The work is a forceful manifestation of how concept can cluster into object to use imperfection as a formalistic vocabulary…It is this obfuscation that bolsters Phelan’s formal vernacular, drawing together a wide range of cultural subject matters and permitting them to coalesce into process.
Maria Fusco, 9 December 2009, Frieze Art Magazine, London

Phelan’s play-acting lies between the subversive deconstructions of a theoretical academic and the mischievous questionings of a precocious kid.
The Guardian, Saturday 22 August 2009

Expect to be led along more labyrinthine referential paths by an artist who loves the byways of semiotics.
Aidan Dunne, The Ticket, 17 July, 2009, Irish Times, Dublin


Related quotes behind the work:

Žižek’s formless radicalism is ideally suited to a culture transfixed by the spectacle of its own fragility … Equally, it is hard to read this and many similar passages in Žižek without suspecting he is engaged – wittingly or otherwise – in a kind of auto-parody.
The Violent Visions of Slavoj Žižek by John Gray’s review of Living in the End Times by Slavoj Žižek, Verso, 2012 in The New York review of Books, July 12, 2012.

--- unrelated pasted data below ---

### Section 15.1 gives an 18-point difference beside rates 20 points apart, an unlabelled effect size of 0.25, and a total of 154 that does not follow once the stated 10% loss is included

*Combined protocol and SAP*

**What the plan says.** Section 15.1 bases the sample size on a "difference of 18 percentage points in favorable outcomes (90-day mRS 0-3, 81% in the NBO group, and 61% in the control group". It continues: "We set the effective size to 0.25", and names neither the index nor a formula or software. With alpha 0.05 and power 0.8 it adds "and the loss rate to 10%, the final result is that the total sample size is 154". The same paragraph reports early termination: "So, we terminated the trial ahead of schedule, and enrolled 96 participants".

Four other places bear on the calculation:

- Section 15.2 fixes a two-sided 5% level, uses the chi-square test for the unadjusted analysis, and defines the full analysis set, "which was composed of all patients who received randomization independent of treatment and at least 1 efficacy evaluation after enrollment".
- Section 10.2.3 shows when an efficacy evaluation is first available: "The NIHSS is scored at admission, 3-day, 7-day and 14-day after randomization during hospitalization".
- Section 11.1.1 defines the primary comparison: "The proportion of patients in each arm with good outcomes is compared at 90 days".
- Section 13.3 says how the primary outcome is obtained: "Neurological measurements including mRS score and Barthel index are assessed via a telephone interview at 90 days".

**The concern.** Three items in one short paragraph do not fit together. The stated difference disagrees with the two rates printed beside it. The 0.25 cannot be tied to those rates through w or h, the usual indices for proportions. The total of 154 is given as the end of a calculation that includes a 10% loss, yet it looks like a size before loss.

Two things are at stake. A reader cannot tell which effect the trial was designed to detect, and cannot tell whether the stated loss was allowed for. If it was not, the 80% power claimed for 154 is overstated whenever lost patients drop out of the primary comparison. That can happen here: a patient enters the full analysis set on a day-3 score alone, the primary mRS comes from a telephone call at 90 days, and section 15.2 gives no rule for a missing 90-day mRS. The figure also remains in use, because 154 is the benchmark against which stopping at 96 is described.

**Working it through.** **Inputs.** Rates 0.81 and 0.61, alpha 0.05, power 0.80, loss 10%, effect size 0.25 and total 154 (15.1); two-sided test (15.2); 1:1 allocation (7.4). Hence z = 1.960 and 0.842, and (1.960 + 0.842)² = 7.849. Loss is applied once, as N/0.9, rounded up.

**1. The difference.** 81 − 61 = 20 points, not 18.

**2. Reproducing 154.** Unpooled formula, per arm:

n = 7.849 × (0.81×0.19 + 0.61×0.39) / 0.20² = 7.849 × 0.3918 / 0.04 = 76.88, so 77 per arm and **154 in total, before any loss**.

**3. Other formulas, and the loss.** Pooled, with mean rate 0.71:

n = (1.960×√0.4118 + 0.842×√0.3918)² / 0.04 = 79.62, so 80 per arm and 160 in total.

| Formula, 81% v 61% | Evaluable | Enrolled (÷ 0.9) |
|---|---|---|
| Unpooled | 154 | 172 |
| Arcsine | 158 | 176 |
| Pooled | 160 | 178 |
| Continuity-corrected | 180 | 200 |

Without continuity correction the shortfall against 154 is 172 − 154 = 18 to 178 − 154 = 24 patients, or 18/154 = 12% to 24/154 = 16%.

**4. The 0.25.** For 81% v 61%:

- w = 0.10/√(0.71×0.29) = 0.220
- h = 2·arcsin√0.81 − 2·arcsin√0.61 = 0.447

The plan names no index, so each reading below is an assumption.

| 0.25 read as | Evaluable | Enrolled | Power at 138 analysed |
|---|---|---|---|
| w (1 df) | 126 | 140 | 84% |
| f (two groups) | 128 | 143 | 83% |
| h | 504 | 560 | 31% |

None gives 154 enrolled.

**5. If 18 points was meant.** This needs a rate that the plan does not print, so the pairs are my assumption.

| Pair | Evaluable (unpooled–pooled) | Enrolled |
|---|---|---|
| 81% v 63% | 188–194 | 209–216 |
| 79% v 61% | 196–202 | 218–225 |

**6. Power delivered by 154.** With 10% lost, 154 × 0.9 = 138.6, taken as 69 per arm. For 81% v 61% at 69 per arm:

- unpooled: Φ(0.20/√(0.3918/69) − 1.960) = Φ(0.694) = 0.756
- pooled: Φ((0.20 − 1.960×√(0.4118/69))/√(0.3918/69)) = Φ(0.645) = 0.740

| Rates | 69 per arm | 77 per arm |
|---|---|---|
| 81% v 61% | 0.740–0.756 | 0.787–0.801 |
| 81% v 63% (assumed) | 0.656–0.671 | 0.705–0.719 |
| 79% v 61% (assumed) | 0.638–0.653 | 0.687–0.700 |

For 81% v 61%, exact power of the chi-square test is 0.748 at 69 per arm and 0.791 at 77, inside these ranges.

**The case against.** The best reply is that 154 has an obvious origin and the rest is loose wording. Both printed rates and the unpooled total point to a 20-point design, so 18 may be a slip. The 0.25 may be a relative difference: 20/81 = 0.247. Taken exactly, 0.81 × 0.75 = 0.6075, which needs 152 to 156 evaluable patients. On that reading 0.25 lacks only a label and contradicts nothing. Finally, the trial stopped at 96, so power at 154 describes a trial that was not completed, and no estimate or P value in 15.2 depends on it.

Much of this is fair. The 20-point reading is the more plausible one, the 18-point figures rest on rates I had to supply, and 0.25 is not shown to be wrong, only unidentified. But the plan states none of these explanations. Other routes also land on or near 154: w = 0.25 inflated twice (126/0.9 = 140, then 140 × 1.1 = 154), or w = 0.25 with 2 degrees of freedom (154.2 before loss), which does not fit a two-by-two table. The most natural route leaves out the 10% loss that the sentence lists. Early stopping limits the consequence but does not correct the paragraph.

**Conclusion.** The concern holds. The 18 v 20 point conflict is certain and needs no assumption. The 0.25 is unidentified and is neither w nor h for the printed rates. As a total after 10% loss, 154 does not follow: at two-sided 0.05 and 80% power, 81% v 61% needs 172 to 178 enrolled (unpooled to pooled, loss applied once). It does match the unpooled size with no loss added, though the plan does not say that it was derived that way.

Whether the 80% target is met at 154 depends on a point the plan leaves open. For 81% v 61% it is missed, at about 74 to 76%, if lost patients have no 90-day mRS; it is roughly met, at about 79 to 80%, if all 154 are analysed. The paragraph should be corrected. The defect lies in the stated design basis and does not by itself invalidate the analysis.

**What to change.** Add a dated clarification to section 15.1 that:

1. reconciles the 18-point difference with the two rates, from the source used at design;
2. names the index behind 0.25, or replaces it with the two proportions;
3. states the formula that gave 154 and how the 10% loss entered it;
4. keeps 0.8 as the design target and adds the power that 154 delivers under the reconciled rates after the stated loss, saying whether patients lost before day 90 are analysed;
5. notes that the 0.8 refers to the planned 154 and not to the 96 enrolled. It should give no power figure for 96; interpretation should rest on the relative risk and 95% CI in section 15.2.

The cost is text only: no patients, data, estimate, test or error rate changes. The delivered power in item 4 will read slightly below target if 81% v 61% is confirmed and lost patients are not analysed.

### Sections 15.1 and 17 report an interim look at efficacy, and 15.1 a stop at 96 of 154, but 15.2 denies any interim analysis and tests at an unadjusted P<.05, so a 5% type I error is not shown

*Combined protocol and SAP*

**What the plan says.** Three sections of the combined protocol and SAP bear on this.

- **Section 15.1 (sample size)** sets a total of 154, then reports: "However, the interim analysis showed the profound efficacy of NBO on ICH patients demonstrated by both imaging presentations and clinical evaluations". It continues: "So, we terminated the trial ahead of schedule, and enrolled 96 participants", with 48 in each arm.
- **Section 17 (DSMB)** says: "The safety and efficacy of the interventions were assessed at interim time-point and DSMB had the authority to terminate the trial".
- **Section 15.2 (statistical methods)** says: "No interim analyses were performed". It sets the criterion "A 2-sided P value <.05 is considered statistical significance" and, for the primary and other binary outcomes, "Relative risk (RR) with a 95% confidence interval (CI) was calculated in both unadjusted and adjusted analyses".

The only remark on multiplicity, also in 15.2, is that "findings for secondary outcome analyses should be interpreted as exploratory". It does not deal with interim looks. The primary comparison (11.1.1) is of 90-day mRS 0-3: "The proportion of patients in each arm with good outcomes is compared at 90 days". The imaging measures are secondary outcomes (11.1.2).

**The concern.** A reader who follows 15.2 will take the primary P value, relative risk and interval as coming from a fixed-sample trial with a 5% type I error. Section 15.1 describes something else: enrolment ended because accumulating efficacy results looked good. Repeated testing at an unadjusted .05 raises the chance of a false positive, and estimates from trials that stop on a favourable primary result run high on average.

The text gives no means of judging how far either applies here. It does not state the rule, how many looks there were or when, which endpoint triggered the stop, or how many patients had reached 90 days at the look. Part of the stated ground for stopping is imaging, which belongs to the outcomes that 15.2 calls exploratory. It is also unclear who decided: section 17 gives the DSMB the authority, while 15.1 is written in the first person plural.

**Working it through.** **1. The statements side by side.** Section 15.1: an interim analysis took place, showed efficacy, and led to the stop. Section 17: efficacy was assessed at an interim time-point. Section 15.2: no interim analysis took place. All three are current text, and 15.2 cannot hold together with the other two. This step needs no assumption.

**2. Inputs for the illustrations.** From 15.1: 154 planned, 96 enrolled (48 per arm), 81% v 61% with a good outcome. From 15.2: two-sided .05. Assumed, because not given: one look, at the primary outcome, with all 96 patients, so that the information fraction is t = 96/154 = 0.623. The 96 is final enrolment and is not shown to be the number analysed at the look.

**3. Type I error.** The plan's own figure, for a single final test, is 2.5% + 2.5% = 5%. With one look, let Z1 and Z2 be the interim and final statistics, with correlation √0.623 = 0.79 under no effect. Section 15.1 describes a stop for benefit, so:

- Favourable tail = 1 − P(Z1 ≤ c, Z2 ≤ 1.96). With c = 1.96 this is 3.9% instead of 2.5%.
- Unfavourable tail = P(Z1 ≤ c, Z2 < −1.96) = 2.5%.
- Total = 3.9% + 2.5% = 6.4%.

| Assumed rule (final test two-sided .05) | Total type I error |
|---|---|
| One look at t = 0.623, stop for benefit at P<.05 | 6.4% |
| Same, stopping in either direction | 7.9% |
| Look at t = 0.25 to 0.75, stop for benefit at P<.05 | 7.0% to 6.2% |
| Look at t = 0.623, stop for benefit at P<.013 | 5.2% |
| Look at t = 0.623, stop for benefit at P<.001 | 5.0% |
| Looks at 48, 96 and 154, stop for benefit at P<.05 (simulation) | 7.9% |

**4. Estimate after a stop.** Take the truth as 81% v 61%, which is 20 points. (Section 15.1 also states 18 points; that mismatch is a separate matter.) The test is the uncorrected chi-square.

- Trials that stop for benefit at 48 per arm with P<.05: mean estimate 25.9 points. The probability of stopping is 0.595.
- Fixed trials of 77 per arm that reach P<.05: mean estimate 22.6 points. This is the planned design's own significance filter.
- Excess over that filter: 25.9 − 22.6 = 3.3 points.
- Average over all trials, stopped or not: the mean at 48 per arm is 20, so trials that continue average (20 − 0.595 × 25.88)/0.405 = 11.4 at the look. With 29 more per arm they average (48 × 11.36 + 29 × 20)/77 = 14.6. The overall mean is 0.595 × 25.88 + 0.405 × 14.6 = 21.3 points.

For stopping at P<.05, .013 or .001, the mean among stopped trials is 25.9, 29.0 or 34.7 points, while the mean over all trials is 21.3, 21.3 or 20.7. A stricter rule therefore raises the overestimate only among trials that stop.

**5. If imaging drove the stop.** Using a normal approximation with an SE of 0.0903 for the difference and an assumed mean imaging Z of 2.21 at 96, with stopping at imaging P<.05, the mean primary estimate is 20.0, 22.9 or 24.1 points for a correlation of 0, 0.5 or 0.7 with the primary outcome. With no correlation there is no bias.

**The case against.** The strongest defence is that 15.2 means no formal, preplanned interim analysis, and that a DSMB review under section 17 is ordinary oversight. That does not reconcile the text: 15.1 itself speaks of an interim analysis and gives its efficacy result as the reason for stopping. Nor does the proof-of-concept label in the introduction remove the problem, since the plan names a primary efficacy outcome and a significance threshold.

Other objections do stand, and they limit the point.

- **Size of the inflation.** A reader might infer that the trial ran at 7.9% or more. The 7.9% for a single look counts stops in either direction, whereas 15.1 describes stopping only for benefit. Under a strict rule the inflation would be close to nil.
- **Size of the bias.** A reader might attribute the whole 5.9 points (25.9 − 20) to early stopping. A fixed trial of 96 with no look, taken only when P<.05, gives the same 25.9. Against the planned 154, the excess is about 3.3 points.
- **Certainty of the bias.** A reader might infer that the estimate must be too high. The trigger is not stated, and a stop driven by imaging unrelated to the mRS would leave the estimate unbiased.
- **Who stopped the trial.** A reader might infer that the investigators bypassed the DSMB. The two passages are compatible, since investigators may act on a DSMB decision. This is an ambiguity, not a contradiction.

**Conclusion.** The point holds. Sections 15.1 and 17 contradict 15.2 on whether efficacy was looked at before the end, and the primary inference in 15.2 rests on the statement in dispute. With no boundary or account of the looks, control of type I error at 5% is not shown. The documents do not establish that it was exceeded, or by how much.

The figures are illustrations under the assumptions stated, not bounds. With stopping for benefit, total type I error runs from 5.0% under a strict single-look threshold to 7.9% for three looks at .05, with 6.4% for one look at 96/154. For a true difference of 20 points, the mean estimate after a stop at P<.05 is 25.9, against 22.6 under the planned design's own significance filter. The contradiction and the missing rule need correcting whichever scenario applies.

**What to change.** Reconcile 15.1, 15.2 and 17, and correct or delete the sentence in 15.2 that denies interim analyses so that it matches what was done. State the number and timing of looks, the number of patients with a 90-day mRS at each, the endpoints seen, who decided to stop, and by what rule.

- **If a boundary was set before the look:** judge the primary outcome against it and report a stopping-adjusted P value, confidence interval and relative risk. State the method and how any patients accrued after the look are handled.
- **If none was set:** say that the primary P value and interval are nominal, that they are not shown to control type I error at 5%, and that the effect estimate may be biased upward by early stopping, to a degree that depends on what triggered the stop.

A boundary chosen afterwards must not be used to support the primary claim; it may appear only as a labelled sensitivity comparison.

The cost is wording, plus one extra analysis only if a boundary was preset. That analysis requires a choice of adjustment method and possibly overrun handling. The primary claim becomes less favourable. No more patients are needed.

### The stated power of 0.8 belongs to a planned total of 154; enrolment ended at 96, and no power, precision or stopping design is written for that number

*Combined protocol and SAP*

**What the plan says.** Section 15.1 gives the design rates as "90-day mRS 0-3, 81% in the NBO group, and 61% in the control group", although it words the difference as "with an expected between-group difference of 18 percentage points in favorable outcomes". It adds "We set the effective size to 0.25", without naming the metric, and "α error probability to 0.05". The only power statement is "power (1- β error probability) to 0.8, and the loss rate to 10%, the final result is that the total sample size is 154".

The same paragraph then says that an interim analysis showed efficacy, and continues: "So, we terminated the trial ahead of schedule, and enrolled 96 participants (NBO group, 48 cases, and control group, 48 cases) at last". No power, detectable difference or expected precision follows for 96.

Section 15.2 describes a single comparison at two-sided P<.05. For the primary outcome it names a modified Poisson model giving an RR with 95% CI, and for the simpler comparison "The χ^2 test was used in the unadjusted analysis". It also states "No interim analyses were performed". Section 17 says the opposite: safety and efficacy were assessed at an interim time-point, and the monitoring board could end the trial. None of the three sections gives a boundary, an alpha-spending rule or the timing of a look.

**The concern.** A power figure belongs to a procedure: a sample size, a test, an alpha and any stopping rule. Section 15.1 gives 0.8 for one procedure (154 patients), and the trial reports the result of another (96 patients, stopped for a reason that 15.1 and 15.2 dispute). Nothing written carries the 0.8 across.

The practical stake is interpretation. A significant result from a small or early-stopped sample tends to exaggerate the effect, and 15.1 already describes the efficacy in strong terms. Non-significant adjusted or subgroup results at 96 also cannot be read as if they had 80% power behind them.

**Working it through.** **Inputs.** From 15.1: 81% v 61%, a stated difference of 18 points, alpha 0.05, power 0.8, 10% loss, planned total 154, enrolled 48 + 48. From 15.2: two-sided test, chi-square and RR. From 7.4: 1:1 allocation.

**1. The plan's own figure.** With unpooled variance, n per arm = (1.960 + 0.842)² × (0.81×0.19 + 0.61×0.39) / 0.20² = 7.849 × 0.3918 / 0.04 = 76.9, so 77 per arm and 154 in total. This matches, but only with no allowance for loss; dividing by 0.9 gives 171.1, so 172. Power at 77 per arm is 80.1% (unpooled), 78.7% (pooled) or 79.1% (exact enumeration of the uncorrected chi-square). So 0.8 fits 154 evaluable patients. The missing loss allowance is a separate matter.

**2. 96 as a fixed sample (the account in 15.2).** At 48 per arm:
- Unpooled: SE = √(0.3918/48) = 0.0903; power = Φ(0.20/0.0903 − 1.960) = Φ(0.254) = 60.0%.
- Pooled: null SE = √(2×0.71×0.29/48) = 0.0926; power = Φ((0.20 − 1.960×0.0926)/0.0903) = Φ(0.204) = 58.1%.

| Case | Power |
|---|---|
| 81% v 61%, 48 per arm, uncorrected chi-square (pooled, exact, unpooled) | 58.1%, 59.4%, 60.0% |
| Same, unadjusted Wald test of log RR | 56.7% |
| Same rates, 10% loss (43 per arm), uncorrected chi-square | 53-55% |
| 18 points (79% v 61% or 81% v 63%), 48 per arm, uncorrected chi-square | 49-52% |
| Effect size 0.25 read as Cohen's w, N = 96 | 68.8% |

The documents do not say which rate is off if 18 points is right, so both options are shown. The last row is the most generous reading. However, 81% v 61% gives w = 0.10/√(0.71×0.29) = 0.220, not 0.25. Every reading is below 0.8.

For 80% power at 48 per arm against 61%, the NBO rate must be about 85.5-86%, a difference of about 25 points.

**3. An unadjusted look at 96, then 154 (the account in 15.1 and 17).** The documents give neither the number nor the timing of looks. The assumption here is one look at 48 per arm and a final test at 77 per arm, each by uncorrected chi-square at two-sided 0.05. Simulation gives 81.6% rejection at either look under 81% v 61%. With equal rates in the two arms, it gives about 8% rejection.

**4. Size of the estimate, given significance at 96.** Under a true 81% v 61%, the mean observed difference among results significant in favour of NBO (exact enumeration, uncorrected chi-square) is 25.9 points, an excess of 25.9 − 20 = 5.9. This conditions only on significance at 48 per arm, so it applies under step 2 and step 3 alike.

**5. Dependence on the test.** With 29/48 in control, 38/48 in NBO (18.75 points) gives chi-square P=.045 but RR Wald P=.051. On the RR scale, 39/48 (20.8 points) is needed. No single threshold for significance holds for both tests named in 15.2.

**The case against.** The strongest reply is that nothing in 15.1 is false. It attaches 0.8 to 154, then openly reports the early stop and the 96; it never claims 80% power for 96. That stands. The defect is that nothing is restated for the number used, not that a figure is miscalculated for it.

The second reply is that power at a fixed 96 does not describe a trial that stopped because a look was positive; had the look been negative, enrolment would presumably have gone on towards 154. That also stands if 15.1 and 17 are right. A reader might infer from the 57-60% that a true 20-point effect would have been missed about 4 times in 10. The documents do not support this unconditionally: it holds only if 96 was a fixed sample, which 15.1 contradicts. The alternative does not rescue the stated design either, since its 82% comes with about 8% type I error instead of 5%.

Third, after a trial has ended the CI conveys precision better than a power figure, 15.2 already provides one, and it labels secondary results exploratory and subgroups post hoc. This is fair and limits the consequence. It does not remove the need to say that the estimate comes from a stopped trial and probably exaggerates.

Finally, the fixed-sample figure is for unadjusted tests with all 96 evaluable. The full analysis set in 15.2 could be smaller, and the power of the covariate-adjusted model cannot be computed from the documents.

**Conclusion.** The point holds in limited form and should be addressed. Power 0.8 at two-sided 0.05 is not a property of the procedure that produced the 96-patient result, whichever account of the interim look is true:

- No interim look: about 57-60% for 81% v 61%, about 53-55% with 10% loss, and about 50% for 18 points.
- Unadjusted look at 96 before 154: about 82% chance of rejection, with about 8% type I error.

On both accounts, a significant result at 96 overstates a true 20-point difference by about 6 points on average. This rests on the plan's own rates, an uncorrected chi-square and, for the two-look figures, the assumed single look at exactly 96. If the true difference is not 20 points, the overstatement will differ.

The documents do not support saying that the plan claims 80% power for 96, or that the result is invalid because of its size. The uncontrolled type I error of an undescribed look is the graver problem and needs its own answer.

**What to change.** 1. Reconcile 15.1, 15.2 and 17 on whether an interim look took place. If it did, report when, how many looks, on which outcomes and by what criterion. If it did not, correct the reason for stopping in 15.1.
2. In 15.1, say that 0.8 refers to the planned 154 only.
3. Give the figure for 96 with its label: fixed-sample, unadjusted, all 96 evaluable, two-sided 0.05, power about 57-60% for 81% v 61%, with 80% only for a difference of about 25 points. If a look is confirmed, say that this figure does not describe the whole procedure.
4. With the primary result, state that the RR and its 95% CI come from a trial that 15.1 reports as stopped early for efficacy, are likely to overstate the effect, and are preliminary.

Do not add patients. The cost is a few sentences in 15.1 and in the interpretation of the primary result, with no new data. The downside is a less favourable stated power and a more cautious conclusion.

they forgot the way it felt when time and emotions and culture were particular to one spot in time.
From Player One, Douglas Coupland, Cornerstone Digital, 2010

Douglas Coupland – icon of a generation of disgruntled, pissy, bewildered people. Ah, how the joys of never knowing you outweigh the privilege of having met you. Sorry, dude.
Dear Mr Coupland, Karolyn Close, Vodnik Publishing, 2012



Orange Rim Cleaner (flyer text)

Have you found your unattainable object of desire?

The elusive O object, a thing that remains in our heart and mind, a desire, a smell, has manifested itself in a new limited edition cologne designed by American fragrance house Demeter with Irish Visual Artist Alan Phelan.

Phelan seeks to represent the idea of triggering memory through fragrance. An amazing partnership with Demeter was forged as the opportunity to merge the perfumer’s art into the visual and spatial art of Alan Phelan became irresistible; Demeter being uniquely suited for this project because no other fragrance house works the relationship between scent and memory so intimately.